Russell 1Thomas RussellGEO 111-50026 July 2012 Geomorphology: The Great Sand Dunes National Park Declared a national monument by the National Parks and Preserve Act of 2000, the GreatSand Dunes are the largest dunes in North America, rising a staggering 750 feet; the dunes arelocated at the base of an alcove in the Sangre de Cristo Mountain Range in Colorado. Forgeographical clarity, it is important to note that both the San Juan and Sangre de Cristo MountainRanges are part of the larger Rocky Mountains and are separated by the San Luis Valley. Building the Great Sand Dunes While it is commonly accepted that the Great Sand Dunes are a young landform, aprecise age has not been determined. “U.S. Geological Survey geologists estimate that the dunesare between a couple of thousand years and 12,000 years old….” 1 What is lucidly understood,however, is the process and structure by which the sand dunes are created and maintained. Building the Great Sand Dunes National Park requires four predominant factors—plentiful loose sediment deposits, strong winds, a permanent sand trap structure, and a method bywhich to control the expansion or migration of the dunes. Loose sediment in the form of sand,silt, and gravel exists in abundance across the floor of the San Luis Valley; “[t]he sand is blownby prevailing southwesterly wind from alluvial sediments of the San Luis Valley. Sandmineralogy indicates that much of the sediment was derived from volcanic rocks of the San JuanMountains, transported by the Rio Grande, and deposited in the rivers huge alluvial fan on thewestern side of the valley.”2 Sand carried by the wind is directed by the Sangre de CristoMountains north and funneled into a naturally occurring sand trap—an alcove in the mountain1 National Park Service. “Geology Fieldnotes: Great Sand Dunes National Park and Reserve.”http://nature.nps.gov/geology/parks/grsa/. (Accessed July 18, 2012).2 James Arber. “San Luis Valley, Colorado.” Emporia State University.http://academic.emporia.edu/aberjame/field/rocky_mt/zapata.htm#dune. (Accessed July 18, 2012).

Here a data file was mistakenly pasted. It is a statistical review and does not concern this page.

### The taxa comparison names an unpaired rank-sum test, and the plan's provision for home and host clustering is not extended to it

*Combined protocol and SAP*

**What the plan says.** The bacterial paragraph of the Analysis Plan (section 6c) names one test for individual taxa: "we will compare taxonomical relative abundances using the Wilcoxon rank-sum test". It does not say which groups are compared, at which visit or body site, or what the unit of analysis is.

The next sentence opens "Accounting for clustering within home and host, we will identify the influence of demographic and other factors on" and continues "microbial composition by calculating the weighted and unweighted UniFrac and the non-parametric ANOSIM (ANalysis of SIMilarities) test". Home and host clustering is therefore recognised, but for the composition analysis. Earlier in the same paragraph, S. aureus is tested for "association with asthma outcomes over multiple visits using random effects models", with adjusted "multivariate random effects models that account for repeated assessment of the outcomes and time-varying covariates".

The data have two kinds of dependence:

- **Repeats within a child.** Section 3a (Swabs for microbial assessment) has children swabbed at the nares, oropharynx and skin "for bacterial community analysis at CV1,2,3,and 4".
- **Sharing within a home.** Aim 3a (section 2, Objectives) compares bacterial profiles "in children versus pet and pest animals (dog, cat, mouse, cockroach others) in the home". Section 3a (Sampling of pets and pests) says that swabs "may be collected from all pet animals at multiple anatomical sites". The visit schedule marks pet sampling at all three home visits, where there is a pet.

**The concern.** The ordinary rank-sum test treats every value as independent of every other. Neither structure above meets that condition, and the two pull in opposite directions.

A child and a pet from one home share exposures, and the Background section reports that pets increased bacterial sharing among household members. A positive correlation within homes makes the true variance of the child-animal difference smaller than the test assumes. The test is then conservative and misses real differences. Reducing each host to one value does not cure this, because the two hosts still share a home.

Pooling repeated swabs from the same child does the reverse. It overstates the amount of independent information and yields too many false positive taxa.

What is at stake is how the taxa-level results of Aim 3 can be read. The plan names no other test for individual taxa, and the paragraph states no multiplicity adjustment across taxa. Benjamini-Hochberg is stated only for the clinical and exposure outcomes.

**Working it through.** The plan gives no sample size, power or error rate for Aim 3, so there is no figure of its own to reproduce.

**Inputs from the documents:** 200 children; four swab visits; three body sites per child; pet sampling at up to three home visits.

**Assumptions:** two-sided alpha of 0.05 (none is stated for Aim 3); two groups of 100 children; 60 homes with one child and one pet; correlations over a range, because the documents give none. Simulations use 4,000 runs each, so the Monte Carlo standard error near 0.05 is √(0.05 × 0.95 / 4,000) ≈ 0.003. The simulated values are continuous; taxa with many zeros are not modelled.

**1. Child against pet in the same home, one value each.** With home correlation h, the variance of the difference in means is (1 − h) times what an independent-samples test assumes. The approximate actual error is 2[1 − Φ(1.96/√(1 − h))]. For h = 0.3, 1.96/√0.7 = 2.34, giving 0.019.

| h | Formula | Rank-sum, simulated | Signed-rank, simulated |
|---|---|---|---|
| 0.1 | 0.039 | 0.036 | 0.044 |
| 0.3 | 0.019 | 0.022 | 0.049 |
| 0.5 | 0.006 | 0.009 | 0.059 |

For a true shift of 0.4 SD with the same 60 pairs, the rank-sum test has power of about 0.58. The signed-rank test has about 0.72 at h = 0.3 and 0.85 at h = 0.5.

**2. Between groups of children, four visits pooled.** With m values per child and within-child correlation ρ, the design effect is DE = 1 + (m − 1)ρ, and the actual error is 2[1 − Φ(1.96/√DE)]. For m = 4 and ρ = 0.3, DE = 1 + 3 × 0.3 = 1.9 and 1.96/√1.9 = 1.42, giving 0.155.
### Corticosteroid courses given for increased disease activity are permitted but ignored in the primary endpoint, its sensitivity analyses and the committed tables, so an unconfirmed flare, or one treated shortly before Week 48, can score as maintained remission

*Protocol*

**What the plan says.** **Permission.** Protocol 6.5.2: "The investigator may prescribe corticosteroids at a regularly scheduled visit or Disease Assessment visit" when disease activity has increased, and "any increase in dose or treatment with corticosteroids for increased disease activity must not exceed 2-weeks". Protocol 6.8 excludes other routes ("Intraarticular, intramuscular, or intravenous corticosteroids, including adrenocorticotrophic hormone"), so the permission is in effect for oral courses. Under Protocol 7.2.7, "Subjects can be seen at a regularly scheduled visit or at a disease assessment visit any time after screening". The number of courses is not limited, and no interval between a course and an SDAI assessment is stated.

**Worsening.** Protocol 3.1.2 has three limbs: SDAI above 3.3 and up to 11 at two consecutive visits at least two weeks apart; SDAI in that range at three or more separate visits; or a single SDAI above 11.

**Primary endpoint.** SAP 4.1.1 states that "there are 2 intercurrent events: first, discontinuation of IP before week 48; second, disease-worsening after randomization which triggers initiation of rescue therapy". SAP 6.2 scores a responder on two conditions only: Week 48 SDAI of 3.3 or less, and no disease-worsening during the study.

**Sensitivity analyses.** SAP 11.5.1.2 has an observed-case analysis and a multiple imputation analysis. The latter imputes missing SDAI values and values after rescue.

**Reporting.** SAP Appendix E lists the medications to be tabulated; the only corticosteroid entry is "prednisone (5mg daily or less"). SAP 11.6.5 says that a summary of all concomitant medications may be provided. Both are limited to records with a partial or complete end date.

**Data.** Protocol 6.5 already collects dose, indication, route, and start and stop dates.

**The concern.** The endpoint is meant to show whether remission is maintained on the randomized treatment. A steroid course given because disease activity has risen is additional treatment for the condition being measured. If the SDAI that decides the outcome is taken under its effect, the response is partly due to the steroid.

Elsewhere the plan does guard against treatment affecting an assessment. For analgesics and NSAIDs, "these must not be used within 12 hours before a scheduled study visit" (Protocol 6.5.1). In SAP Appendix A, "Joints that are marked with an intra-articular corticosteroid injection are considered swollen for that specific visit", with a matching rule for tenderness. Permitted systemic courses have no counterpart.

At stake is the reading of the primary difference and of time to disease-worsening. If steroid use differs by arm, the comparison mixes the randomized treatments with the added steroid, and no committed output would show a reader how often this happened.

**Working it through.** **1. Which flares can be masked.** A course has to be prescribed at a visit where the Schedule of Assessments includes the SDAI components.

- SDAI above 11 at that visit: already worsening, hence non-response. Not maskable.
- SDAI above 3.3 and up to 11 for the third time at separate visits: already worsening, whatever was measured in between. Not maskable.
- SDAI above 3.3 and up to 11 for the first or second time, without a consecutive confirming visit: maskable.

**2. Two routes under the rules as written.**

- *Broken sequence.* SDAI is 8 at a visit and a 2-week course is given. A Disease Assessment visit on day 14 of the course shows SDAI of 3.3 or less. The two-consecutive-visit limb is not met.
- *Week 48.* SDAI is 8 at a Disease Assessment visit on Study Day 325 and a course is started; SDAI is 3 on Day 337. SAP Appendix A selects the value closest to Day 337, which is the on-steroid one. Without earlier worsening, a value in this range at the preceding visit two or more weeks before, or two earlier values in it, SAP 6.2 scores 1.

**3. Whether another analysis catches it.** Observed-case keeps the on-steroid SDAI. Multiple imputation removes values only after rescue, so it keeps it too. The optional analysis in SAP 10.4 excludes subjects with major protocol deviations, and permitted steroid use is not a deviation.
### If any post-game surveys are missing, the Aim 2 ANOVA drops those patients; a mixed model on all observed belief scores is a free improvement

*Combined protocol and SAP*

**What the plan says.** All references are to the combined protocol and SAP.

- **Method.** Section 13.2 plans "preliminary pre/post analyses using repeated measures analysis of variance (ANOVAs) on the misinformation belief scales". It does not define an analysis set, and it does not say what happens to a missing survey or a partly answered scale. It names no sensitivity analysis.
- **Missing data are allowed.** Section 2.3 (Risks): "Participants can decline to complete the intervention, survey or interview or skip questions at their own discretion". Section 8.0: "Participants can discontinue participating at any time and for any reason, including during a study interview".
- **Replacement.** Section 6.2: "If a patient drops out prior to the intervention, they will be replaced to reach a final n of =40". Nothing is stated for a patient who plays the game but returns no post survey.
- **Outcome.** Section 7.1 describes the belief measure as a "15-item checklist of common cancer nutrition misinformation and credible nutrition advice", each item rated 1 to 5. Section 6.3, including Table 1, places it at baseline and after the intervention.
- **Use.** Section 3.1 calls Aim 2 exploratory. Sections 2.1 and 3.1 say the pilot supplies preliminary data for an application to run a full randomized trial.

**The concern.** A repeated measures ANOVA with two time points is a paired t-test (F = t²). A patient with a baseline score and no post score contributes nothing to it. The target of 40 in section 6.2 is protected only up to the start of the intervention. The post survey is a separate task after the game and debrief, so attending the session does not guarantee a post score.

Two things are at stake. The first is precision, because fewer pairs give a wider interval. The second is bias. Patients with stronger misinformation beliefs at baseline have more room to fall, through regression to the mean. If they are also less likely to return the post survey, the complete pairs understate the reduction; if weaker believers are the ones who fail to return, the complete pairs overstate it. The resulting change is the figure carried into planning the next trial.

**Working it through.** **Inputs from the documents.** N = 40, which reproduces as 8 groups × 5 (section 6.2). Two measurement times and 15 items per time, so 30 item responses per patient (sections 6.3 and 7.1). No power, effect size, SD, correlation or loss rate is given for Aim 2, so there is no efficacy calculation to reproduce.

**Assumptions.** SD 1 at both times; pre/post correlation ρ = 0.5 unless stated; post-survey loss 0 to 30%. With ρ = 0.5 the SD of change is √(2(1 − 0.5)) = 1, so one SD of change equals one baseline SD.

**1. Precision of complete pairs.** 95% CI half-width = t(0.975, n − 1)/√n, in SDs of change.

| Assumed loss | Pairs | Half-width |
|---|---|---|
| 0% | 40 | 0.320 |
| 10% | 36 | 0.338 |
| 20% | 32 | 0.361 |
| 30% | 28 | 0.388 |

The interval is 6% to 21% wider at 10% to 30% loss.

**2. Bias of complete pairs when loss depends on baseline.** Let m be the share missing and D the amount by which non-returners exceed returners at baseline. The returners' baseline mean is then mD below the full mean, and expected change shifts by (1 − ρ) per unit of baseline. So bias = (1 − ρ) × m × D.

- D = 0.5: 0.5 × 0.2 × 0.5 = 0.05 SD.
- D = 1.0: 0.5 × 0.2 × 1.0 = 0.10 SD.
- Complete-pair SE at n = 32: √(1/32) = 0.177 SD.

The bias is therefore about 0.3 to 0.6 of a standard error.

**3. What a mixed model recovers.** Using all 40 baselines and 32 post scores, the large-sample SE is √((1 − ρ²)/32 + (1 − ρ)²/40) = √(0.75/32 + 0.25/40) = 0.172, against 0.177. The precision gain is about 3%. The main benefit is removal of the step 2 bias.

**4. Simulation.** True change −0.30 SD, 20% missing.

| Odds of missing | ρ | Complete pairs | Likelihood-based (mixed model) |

Russell 2range whose concave side opens westward. Anchored to the mountains, the depositedsedimentary material is bounded on all other sides by geologic forces; more specifically,prevailing winds blow from the west and the south while Sand Creek boarders the north andMedano Creek boarders the south. Collectively, these provide the methods by which expansionof the dunes can be moderated; evidently, it would prove impossible for the dunes to expand eastor west, and the creeks to the north and south progressively erode the dunes as they attempt tomigrate across. Crucial to the region‟s process of sedimentrecycling, the Sand and Medanocreeks return sediment to the plains of the San Luis Valley, where the process is free torepeat.The aggregate result is a relatively stagnant dunefield composed of fine-grained sedimentsand whose individual dunes change shape daily with the winds. Geologic Structure of the Great Sand Dunes National Park While it may appear counter-intuitive at face value, the sand dunes have a structure morecomplex than simply “piles of sand.” Beginning with the watershed to the east—Sangre deCristo mountains—this is the primary source of water for the sand dunes; water originates asrainfall and snowmelt which then flows down the west side of the mountains towards the sanddunes. Infiltration, “[t]he movement of surface water into porous soil,”3occurs where water fromthe watershed meets the dunefield and sinks underground. The dunefield pertains to an areacovering about forty square miles and containing the largest dunes. “For a place formed of sand,the Great Sand Dunes National Park is surprisingly wet. You can actually reach wet sand just bydigging a few inches in the dunes, even on their tops.”4 Water underneath the dunefieldcontinues flowing westward, gradually approaching the surface.3 “Geological Terms Beginning with „I‟.” http://geology.com/dictionary/glossary-i.shtml. (Accessed July 18,2012).4 “The Great Sand Dunes National Park.” http://denvercolorado.org/history-places-of-interest/the-great-sand-dunes-national-park/. (Accessed July 18, 2012).